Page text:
my question is about the importance of Octaves vs harmonics? What is the difference between these two concepts?

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    $\begingroup$ What do you mean by importance? Is there a certain application you are interested in or question you are trying to answer? $\endgroup$ – BioPhysicist Mar 4 '18 at 20:24
  • $\begingroup$ We can tell you that an octae is meant to have twice the fundamental frequency, so that it enhances maxima of the fundamental frequency when played in phase, that the ear recognises it as the same note... but as said, it's not clear what you're asking. $\endgroup$ – FGSUZ Mar 4 '18 at 20:30
  • $\begingroup$ Oh thanks this is what I want to know ( to enhance the maxima ) $\endgroup$ – Day Light Mar 4 '18 at 20:33
  • $\begingroup$ But I really cant understand something :(I know the difference between harmonic and octave and both enhance the maxima but why do both concepts exist $\endgroup$ – Day Light Mar 4 '18 at 20:36

One octave is a factor of two in frequency. The importance of it is when you study sound generated by a string that it pinched at both ends, or a pipe that is open at both ends, the main frequencies it generates will be at its fundamental (lowest) frequency and one octave up (the first harmonic). Higher frequencies that are integer multiples of the fundamental will also be present, but to a lesser extent.

A musical instrument generates the frequencies it does because it has a resonant response to them. So, when produce any of the harmonic frequencies the instrument responds to by some other means, the instrument will vibrate in response. It is in that sense that the sounds are similar.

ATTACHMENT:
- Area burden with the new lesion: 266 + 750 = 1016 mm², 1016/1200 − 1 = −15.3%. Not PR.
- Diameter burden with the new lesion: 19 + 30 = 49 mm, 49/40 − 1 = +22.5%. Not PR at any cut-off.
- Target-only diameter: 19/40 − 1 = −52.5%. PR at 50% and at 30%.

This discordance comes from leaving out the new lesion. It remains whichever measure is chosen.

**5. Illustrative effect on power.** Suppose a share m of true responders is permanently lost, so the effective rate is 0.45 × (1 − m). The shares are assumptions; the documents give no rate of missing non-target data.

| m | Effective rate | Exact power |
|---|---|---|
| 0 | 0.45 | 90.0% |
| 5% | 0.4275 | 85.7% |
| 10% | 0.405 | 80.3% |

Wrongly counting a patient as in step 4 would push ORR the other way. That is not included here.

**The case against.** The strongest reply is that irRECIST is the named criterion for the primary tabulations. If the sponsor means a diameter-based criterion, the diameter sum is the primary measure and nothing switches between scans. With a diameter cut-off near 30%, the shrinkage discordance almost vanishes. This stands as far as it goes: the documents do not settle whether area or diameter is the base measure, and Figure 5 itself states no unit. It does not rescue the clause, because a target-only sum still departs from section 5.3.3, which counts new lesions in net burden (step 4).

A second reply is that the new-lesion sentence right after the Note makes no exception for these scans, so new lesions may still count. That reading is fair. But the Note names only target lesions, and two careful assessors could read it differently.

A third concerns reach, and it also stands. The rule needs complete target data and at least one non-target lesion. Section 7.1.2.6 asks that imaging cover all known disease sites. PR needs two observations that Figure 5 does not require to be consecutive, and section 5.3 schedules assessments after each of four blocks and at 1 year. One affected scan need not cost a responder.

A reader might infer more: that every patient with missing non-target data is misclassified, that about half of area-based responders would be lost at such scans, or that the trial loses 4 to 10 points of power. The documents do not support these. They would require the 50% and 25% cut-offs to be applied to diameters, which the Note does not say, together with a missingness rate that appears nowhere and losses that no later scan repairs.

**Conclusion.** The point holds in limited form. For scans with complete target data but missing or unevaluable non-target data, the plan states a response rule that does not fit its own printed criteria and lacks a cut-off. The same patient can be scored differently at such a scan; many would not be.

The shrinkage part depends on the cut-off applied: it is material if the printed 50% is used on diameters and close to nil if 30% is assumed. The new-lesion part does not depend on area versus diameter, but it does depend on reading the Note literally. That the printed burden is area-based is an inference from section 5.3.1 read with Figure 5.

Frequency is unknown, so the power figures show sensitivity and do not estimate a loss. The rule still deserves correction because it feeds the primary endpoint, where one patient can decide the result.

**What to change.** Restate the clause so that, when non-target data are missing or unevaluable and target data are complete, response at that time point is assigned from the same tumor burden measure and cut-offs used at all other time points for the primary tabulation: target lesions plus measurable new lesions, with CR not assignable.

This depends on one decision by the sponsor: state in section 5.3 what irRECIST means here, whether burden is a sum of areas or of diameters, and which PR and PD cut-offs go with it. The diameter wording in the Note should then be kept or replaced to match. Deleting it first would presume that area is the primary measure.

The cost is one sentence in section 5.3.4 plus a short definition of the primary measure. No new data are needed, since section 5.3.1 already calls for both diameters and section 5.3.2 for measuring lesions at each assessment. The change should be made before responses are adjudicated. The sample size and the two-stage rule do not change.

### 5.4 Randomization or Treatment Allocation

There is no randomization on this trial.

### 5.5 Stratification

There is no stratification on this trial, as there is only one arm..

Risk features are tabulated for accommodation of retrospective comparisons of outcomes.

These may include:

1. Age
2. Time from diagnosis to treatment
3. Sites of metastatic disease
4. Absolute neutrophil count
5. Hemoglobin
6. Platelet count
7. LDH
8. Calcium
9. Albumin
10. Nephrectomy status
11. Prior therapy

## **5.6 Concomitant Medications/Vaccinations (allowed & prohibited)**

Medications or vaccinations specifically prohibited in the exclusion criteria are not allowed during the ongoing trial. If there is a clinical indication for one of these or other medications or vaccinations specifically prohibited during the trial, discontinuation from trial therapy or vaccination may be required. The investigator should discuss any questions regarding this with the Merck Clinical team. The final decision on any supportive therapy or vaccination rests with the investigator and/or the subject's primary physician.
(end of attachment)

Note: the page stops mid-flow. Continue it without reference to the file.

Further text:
The other factor to consider is a phenomenon called "beat frequency". Here's a video demonstrating both resonant response and beat frequency. What's happening is that the effects of the wave in air literally add up. Sometimes, when both wave peaks and troughs line up, they produce a louder sound. Other times, when the peaks of one wave are lined up with the troughs of the other, they cancel each other out. Because their frequencies are different, they alternate between the two states, producing a "beating" change from loud to quiet. This happens at a rate fixed by the difference in the two tones, called the "beat frequency".

When the beat frequency is lower than the lower limit of human hearing, it sounds like a modulation in loudness of an audible tone, as in that demo. When it is within the realm of human hearing, the beat frequency will sound like a tone. If you use an audio program, like Audacity, to generate a 250 Hz tone and a 350 Hz one, and play them simultaneously, you'll hear pitch power than either, concentrated at about 100 Hz (the beat frequency). It won't sound like a pure tone, though, it'll have a rougher feel to it. That's not accidental. Human screams and other animal alarm calls are known to oscillate rapidly in loudness, so hearing a moderately high beat frequency triggers unpleasant feelings in us.

Why bring up beat frequencies at all? Well, frequencies that are an octave apart produce a beat frequency at the frequency of the lower frequency tone, making a waveform that doesn't have so much of the rapid volume oscillations. Since such small integer harmonics (or near so) are an unavoidable part of generating any sound, they don't raise alarm bells in our psyche.

Now, what I've said here should not be generalized too much, since we obviously enjoy hearing chords played during a musical performances that should, in this naive picture, produce dissonant beat frequencies.

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